September 2006

Cover Image

From the editor: "It fell on a day" (2 Kings 4.8,11,18)
J Grant

The First Book of Samuel (16)
J Riddle

"Seen of Angels" (2)
P McCauley

Poetry: Three Scenes
W Blane

Book Review

The Obedience of Christ (1)
J H Brown

The Christian’s Hope (1)
Malcolm C Davis

Question Box

The Upper Room Ministry (John 13-17) (2)
J Gibson

"Come Ye After Me" (Mk 1.17)
A Borland

Notebook: Moses
J Grant

Whose faith follow: J A Vicary, Bristol (1835-1915)

Into All The World: Serving in Argentina
Jim Burnett

Quartus - A Brother

With Christ

The Lord’s Work & Workers

Notices

Question Box

Is the assembly a miniature picture of the Body of Christ, and if so what Scripture would teach this? It seems that small assemblies cannot possibly be this.

The idea that the assembly is a miniature picture or microcosm of the Body of Christ, so that what is true of the one is true of the other, is not, I believe, taught in the New Testament. It overlooks the many distinctions between the local assembly and the Church the Body of Christ. For example, the Body of Christ cannot gather on earth in one place as the assembly. Nothing false can enter into the Body, but there can be in the assembly (Acts 20.29). In the Body there is no distinction of the sexes – "there is neither male nor female" (Gal 3.28), but in the assembly there are such distinctions (1 Cor 11.1-16; & 1 Tim 2.12-15). There is perfect unity in the Body, but an assembly can be torn by schism (1 Cor 3.3). Those who hold the view that the assembly is a miniature of the Body usually base it on 1 Corinthians 12.27 where Paul says to the Corinthians, "Now ye are body of Christ". Notice there ought to be no article here, for the assembly is body-like in character. The assembly is not "a body of Christ". If this were the case then Christ would have many bodies on earth and this, to say the least, would be a very confusing and indeed wrong thought.

I judge that in 1 Corinthians 12.27 Paul is applying lessons from the members in the human body (vv.15-26). In v.12 the body is a picture of the Church the Body of Christ. The stress there is on the unity of the body, which illustrates the unity of the one Body of Christ in v.13. In v.14 the emphasis shifts to the variety seen in the body – "the body is not one member, but many", because it is a picture of what the assembly should be. Just as every member of the human body is essential to its well being, so this should be true in the assembly. Paul is concerned about the assembly at Corinth that it be body-like in its functions. Paul is saying, "I want you at Corinth to be like the members in the human body. In the human body there is no jealousy, monopoly. or disunity. Let this be true of you at Corinth".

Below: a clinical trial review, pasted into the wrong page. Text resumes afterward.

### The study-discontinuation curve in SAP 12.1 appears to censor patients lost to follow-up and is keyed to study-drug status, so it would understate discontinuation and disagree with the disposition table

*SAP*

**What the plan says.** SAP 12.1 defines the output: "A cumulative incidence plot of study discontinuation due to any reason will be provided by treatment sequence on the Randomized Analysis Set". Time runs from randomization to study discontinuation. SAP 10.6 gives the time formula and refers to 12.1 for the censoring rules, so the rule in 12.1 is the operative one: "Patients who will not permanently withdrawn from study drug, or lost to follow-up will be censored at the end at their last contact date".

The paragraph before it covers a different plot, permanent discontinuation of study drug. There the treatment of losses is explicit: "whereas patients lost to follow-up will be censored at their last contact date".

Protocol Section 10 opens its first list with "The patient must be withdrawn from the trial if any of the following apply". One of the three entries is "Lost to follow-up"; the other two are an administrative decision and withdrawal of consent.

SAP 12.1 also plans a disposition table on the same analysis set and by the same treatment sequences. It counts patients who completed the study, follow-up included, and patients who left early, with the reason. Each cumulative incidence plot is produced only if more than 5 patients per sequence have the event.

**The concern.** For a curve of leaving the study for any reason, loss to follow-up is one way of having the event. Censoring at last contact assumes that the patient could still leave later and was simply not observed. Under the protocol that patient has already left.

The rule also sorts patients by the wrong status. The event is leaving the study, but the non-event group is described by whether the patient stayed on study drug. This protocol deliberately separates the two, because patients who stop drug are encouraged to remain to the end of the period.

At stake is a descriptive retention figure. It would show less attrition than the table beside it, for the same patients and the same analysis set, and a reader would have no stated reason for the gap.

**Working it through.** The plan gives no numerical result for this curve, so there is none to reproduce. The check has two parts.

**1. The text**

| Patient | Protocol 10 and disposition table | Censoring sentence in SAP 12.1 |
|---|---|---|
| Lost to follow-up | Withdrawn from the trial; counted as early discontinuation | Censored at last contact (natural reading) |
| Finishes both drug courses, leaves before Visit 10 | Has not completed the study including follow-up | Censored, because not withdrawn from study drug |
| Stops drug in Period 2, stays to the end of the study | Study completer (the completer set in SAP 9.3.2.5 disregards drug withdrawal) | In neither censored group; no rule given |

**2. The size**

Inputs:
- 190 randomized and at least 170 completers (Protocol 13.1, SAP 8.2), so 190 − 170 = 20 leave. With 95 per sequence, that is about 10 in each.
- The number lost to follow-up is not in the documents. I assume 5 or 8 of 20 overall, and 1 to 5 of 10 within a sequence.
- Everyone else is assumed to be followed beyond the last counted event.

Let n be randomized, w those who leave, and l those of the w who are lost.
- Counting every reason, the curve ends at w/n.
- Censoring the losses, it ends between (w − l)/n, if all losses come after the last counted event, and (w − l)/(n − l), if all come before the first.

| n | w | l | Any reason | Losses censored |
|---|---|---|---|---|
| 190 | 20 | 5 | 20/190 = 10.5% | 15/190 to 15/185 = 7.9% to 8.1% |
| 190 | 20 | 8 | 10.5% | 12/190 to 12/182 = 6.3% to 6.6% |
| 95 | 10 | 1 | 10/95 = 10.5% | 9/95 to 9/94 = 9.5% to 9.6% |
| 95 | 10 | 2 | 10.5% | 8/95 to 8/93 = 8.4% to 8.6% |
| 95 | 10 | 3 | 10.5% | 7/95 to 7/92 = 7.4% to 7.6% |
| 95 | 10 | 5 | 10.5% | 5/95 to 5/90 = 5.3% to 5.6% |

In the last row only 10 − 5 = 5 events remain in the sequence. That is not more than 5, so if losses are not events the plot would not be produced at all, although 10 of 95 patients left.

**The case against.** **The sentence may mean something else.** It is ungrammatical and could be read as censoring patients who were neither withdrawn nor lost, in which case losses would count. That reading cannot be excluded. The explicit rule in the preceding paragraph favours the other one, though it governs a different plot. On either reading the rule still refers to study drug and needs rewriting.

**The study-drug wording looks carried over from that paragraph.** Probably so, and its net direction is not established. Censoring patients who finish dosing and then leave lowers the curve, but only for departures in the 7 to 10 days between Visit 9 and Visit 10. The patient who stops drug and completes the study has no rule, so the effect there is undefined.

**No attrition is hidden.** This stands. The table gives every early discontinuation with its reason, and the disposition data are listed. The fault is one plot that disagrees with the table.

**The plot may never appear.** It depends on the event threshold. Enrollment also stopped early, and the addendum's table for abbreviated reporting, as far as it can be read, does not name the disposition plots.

John J Stubbs

Will there be any at the Great White Throne who are believers (say, from the millennial age) and be found not liable to judgment?

There are three principal judgments that are yet future. These judgments are:-

Whilst the Judgment Seat of Christ will be set up in heaven, the Judgment of the Living Nations will take place on earth. It has been suggested the Judgment of the Wicked Dead will take place in space, for we read "…from whose face the earth and the heaven fled away" (Rev 20.11). At the Judgment Seat all present will be saved; in the case of the Living Nations some (the sheep) will be saved. However, at the Great White Throne none present will be saved.

The Lord Jesus spoke of two resurrections: "the resurrection of life" and "the resurrection of damnation" (Jn 5.29). Says John, "Blessed and holy is he that hath part in the first resurrection" (Rev 20.6). The first resurrection (although taking place in phases) will have removed from the graves of earth the redeemed of the church age, the Old Testament saints, and the martyred dead of the tribulation period. Then we read, "But the rest of the dead lived not again until the thousand years were finished" (Rev 20.5).

Those left in the grave for the second resurrection are the wicked who have died from the dawn of history until the judgment by fire from heaven that will have destroyed the rebellious army of Satan (Rev 20.9). Any who will have died under judgment during the millennial age will be included.

There will be no death to the saved on earth during the millennium. However, death will not be totally abolished during Christ’s reign; it will be exceptional but will exist as an instrument of judgment. One dying a hundred years old will be but a youth and, even so, he who dies at such an age will be a sinner under some express curse (Is 65.20).

The use of "whosoever" (Rev 20.15) does not suggest the presence of another class whose names are written in the book of life. The whole phrase "whosoever was not found written" is descriptive of a class, proving that God is no respecter of persons.

David E West

 

 

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